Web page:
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Between Tradition and Modernity: A Review of “British Conservatism: 2024 to 2044”, by Richard Cruston

This lively volume follows the development of right-wing thought in Britain between the beginning of the premiership of Labour’s Keir Starmer and the end of the presidency of Mark Hall of the United Party.

Richard Cruston, Professor of Political Theory at Trinity College, Cambridge, is a learned scholar who has written biographies of Edmund Burke, Roger Scruton and Jacob Rees Mogg. His deep knowledge of ideas and personalities were clearly essential in developing this book.

His story begins with the astonishing electoral failure of Prime Minister Rishi Sunak in 2024 — ending almost fourteen years of more or less unrivalled Conservative success. In exile, the Conservatives found themselves fragmented, both politically, with the Johnson loyalists in a fiery campaign to make the unenthusiastic former Mayor of London and Prime Minister of the United Kingdom Leader of the Conservative Party, and ideologically, with “post-liberals”, “national conservatives” and “classical liberals” vying for influence.

If conservative ideas mattered at all, it was in their influence on the Labour government. Professor Cruston is an authority on the development of post-liberalism — a communitarian trend which earned support in the wake of the 2028 London riots — which spread from the capital across provincial England — as its emphasis on order and localism chimed with the state’s management of societal division. Cruston suggests that there might have been the faint whiff of opportunism in the combination of communitarian rhetoric and neo-authoritarian security measures — with more of an emphasis on “community hubs” and “peace enforcement” than on family and faith —  but it was politically successful.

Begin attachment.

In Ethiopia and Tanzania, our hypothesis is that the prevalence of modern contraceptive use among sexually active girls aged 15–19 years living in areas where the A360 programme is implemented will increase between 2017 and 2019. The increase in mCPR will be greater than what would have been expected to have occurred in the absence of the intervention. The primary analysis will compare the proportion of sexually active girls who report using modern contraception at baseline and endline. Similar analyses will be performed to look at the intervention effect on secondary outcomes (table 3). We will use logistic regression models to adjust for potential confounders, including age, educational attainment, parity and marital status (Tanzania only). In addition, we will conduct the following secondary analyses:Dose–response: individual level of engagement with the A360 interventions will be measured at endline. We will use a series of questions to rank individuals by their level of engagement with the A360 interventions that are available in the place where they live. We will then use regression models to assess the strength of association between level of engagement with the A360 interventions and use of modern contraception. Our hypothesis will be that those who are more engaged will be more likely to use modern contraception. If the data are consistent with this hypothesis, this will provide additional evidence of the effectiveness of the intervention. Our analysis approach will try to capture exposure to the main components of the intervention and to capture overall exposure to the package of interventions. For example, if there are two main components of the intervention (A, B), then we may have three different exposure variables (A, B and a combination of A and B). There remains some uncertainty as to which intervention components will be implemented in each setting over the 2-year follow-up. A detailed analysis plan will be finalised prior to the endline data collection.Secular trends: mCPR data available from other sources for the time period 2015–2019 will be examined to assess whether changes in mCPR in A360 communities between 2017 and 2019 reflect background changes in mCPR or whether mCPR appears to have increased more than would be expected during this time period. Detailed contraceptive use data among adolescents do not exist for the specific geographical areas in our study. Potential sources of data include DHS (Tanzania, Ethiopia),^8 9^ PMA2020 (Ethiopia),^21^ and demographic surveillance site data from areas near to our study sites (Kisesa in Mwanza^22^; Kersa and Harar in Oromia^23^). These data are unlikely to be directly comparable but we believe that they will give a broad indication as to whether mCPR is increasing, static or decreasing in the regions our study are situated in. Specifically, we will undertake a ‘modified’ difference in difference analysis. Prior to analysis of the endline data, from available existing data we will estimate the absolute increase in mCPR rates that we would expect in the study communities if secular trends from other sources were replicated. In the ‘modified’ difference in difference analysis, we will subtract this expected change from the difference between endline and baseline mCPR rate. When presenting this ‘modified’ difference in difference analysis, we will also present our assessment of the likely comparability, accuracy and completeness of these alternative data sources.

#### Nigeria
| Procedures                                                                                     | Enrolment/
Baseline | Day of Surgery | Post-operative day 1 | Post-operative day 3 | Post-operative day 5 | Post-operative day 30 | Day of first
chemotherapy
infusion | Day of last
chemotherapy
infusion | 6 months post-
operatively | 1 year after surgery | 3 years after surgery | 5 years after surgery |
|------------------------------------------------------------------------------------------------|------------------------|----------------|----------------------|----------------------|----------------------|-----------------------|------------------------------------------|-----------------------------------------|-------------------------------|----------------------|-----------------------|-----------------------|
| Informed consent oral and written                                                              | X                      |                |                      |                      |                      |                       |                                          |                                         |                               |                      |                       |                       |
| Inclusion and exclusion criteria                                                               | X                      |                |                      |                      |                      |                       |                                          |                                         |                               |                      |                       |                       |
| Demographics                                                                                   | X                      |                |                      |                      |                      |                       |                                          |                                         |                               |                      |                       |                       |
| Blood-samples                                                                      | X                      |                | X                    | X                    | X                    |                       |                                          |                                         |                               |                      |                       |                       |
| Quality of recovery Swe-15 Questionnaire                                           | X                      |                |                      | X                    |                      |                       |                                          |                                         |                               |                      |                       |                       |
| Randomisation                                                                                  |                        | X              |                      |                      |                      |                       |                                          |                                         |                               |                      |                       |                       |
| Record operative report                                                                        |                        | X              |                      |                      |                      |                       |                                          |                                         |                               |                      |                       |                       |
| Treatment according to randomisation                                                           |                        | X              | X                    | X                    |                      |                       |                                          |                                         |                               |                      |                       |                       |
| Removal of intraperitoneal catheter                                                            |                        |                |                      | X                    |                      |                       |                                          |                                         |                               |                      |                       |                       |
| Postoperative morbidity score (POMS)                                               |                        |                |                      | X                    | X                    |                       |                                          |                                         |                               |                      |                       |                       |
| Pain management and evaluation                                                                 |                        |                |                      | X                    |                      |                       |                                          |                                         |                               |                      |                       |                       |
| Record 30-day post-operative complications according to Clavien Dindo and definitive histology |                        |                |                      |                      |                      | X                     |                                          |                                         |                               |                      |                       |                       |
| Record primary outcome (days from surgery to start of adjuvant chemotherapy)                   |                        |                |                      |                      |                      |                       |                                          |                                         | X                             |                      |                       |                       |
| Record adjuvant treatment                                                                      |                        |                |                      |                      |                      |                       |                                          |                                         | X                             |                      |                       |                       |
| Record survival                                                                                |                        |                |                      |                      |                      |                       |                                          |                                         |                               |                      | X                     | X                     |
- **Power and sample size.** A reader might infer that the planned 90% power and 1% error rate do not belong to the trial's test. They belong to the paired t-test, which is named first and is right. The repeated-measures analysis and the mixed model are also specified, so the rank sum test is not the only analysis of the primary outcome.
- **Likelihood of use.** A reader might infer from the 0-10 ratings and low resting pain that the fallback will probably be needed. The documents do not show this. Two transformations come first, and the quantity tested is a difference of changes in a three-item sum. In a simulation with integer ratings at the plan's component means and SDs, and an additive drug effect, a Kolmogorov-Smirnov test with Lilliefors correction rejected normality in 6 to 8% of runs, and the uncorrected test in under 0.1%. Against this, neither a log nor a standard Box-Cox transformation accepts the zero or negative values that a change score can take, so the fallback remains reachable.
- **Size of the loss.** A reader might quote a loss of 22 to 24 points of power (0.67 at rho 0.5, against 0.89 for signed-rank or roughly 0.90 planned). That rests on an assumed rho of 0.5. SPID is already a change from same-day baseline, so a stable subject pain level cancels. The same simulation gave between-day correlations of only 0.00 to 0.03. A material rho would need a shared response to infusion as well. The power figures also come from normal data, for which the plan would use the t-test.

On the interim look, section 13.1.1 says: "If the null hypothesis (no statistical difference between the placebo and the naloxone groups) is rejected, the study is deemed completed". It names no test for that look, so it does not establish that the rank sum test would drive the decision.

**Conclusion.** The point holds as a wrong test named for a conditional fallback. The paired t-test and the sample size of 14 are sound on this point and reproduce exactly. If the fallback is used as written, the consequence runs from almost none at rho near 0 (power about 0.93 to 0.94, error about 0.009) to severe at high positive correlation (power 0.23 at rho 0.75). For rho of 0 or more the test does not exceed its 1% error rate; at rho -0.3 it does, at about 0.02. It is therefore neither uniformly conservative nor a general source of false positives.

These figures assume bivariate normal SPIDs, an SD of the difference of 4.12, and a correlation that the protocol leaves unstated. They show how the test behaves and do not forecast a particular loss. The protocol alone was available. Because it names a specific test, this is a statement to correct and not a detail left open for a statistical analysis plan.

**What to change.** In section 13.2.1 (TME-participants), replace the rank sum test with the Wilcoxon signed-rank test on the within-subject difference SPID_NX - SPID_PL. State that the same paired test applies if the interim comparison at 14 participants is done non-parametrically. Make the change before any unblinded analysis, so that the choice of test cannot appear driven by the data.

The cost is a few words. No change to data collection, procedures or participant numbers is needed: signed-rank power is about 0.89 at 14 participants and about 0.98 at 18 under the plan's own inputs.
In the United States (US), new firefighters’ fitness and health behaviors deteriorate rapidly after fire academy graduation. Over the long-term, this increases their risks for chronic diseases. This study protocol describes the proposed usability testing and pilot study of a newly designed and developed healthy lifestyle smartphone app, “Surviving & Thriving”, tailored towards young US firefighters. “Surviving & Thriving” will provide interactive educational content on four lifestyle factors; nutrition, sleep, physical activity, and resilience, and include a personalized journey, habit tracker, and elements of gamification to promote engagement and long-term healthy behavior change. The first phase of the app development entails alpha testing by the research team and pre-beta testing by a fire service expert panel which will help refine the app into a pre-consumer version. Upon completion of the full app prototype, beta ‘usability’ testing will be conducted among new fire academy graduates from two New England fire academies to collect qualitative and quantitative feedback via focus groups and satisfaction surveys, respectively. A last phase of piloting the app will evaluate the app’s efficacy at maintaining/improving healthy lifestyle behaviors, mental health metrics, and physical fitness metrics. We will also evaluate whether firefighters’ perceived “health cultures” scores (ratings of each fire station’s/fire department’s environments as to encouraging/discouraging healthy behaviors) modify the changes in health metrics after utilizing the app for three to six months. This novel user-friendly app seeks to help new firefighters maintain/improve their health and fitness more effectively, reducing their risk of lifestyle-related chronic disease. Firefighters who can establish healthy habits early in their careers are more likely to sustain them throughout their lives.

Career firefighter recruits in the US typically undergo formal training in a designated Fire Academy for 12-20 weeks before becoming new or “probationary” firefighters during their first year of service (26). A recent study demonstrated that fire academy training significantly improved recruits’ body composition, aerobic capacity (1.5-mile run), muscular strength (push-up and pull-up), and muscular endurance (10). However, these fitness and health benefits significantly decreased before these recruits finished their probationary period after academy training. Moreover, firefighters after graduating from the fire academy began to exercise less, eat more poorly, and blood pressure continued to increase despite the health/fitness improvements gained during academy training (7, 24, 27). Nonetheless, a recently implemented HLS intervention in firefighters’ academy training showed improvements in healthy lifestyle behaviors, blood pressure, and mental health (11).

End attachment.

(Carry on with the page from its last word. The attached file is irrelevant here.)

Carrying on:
The 2030 blackouts were considered the beginning of the end for the Labour government. Prime Minister Meera Devi won the 2032 elections on a platform that some commentators called “neo-Thatcherite” — promising economic liberalisation, energy reform and closer links with what became known as “the younger powers”. Professor Cruston disapproves of what he describes “the fetishisation of the market” — though he doesn’t say where the power was meant to come from.

Devi’s government placed significant emphasis on character and individual responsibility. “Disciplining yourself to do what you know is right and important,” she was fond of saying, quoting Britain’s first female prime minister, “Is the high road to pride, self-esteem, and personal satisfaction.” Regrettably, her time in power was dogged by scandal, with ministers being accused of cocaine addiction, using prostitutes, doing cocaine with prostitutes and being addicted to doing cocaine off prostitutes.

Ashley Jones’ Labour premiership offered conservatives a chance to regroup. Had they forgotten the ends of politics as well as the means? Were they too focused on economics and not culture? Cruston is informative on the subject of the traditionalist “Lofftism” which flourished in the late 2030s, only being interrupted by the “Summer of Crises” which finally led to the United Party taking power in March 2039.

Conservative thought flourished in the early years of the 2040s, with generous funding being invested in private schools, universities, think tanks and private clubs. Here — if you were fortunate enough to be invited — you could hear about great right-wing minds from Hayek to Oakeshott, and from Kruger to Hannan. It was a time of intellectual combat but also intellectual collegiality. Millian liberals could debate Burkean conservative and yet remain friends. You could say anything, some intellectuals joked, as long as you didn’t influence policy.

With the unexpected departure of President Hall on the “New Horizons” flight the future of British conservatism looks mysterious. Professor Cruston counsels that we return to Burke — a voice that spoke in a time of similarly great upheaval. Perhaps we should heed his words.